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He died and rose again (2)

P McCauley, Belfast

2 Corinthians 5.15

"They which live should not henceforth live unto themselves, but unto him which died for them and rose again."

In this passage the apostle Paul details the motivating influences in his life and service. He had sacrificed a lot and suffered so much, and one might ask what was it that kept him going? He answers that in v.14 when he says, "For the love of Christ constraineth us". This is not referring to Paul’s love for Christ but rather Christ’s love for him. The love of the most devoted saint to the Lord will not sustain them in Christian service; sadly our love ebbs and flows, but the love of Christ to us is a love that never fluctuates. It is a love that has been expressed in the most vivid way possible – by the Cross. As Paul considered the love of Christ to him he was constrained to respond and he could do nothing other than give his all for Him.

It is important to notice, however, that the apostle was not merely acting on the basis of emotion. Note what he says: "For the love of Christ constraineth us; because we thus judge, that if one died for all, then were all dead: And that he died for all, that they which live should not henceforth live unto themselves, but unto him which died for them and rose again". His consecration was as a result of a judgment made in his mind as well as a response springing from his heart. He had made a sober, reasonable assessment that if Christ died for him then he owed Him everything, and if Christ rose again then it is worthwhile giving Him everything. Withholding from Christ, in the light of Calvary, robs Him because He died to make us His own. But withholding from Christ in the light of the empty tomb robs us because the resurrection shows us that there is a world to come that we ought to live for and in which we ought to invest.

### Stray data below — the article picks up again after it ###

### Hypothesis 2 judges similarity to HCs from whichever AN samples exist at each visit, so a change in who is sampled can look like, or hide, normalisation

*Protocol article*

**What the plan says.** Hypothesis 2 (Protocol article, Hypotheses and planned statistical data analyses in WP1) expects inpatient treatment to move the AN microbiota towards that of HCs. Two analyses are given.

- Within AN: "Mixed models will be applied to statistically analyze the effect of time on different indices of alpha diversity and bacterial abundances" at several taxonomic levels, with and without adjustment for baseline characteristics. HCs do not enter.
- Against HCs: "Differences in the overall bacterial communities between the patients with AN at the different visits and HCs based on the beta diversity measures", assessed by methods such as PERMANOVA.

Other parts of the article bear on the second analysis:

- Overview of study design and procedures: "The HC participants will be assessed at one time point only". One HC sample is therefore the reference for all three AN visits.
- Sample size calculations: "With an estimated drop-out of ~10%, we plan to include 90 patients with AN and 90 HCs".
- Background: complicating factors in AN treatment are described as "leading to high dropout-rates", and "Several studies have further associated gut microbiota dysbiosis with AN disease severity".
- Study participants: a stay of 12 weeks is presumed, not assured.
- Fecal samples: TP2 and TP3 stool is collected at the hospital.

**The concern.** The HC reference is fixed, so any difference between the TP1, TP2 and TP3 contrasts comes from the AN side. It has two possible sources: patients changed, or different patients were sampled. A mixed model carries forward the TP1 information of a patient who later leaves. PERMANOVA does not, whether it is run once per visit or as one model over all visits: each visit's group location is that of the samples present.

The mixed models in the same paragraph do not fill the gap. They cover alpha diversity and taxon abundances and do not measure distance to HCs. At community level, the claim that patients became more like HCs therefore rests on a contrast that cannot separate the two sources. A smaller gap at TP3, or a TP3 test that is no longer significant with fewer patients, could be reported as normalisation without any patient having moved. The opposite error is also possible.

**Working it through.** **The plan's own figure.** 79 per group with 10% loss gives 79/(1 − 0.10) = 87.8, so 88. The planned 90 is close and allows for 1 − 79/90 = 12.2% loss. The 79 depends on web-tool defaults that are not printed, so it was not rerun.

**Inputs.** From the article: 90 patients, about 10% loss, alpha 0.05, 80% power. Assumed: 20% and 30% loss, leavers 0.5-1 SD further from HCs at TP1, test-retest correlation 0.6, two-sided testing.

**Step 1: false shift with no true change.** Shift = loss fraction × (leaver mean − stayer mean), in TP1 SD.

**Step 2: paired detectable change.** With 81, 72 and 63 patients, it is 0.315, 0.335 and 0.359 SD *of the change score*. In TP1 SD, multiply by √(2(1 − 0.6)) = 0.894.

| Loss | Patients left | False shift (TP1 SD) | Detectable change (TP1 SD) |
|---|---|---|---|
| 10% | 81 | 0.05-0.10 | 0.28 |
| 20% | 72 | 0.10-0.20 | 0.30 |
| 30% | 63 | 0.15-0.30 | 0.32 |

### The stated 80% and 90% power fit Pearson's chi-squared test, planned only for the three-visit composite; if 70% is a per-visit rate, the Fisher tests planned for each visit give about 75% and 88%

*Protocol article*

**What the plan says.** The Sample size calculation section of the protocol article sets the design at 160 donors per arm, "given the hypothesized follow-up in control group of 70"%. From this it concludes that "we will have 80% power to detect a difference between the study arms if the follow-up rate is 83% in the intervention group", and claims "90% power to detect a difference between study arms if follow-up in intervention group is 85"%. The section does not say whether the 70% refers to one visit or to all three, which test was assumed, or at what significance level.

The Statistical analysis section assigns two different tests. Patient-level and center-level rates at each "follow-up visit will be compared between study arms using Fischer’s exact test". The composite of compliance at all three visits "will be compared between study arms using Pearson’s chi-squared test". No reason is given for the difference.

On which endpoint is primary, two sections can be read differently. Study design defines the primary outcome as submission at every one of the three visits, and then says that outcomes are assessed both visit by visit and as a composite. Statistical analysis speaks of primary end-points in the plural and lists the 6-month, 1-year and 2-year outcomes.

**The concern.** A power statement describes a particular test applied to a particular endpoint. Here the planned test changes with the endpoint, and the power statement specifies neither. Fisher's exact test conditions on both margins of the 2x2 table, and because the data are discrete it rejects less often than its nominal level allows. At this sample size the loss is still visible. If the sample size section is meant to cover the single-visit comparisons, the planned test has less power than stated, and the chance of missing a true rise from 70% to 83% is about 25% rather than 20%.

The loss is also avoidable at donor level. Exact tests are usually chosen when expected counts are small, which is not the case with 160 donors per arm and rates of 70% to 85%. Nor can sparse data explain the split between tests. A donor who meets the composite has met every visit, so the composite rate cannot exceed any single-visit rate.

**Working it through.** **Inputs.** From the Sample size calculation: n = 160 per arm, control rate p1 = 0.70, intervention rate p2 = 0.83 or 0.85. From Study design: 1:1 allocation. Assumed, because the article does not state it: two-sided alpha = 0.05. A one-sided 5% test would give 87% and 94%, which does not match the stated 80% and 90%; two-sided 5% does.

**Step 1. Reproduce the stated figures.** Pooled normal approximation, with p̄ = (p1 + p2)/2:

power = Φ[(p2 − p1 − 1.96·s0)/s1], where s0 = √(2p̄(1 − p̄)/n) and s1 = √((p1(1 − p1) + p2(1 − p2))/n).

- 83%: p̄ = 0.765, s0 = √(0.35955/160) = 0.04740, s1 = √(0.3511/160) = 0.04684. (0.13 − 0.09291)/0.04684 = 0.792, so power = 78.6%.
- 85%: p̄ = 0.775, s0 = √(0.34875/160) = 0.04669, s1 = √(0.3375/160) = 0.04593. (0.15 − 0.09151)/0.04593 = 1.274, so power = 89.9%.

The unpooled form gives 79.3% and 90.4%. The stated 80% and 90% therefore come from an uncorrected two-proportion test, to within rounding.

Paul encourages us to consider One who died for us; One who did not stop short or turn back; One who went all the way and withheld nothing; One who gave up everything and gave Himself. As we consider Him, can we stop short? Can we live for self? Is there anything He could ask us to do that would be too much trouble? Are we reluctant to sacrifice and slow to give? Look to the Cross and see one there who "died for us".

But Paul also encourages us to consider One who rose from the dead. The resurrection of Christ shows us that everything we sacrifice for Him, everything we suffer for Him and everything we spend for Him has eternal value. If Christ never rose from the dead then we would be fools to sacrifice one moment of our time or one penny of our money for Him. This world would be all there is and our motto would be, "Let us eat and drink; for tomorrow we die" (1 Cor 15.32). But, "The Lord is risen indeed", and rather than it being foolish for us to sacrifice for Him, we would be fools if we did not! There is this present world and there is the world to come; the present world is passing, the world to come is eternal – which world are you living for? The Lord Jesus taught that the person who lives for self and for this world will be the loser, for all he has amassed and enjoyed will soon be gone, but the one who lives for Christ and for eternity will be the one who gains eternal treasure. Paul knew what it was to deny self and to sacrifice for Christ. He could have had a comfortable life down here, but he chose Christ over self and eternity over time. Now he is in heaven looking upon the glorious Son of God who still bears in His body the marks of Calvary. Do you think that he regrets the sacrifices he made? Do you suppose he is wishing he had taken it easy during his life? It may be mere sentiment, but I wonder could it be true that, as the Paul looks upon the exalted Christ, the thought might even enter his mind, "I wish I had given Him more"? One thing is sure – he does not wish he had given Him less. We cannot have the best of both worlds and we each need to make our choice, but ensure that we make it in the light of His death and resurrection.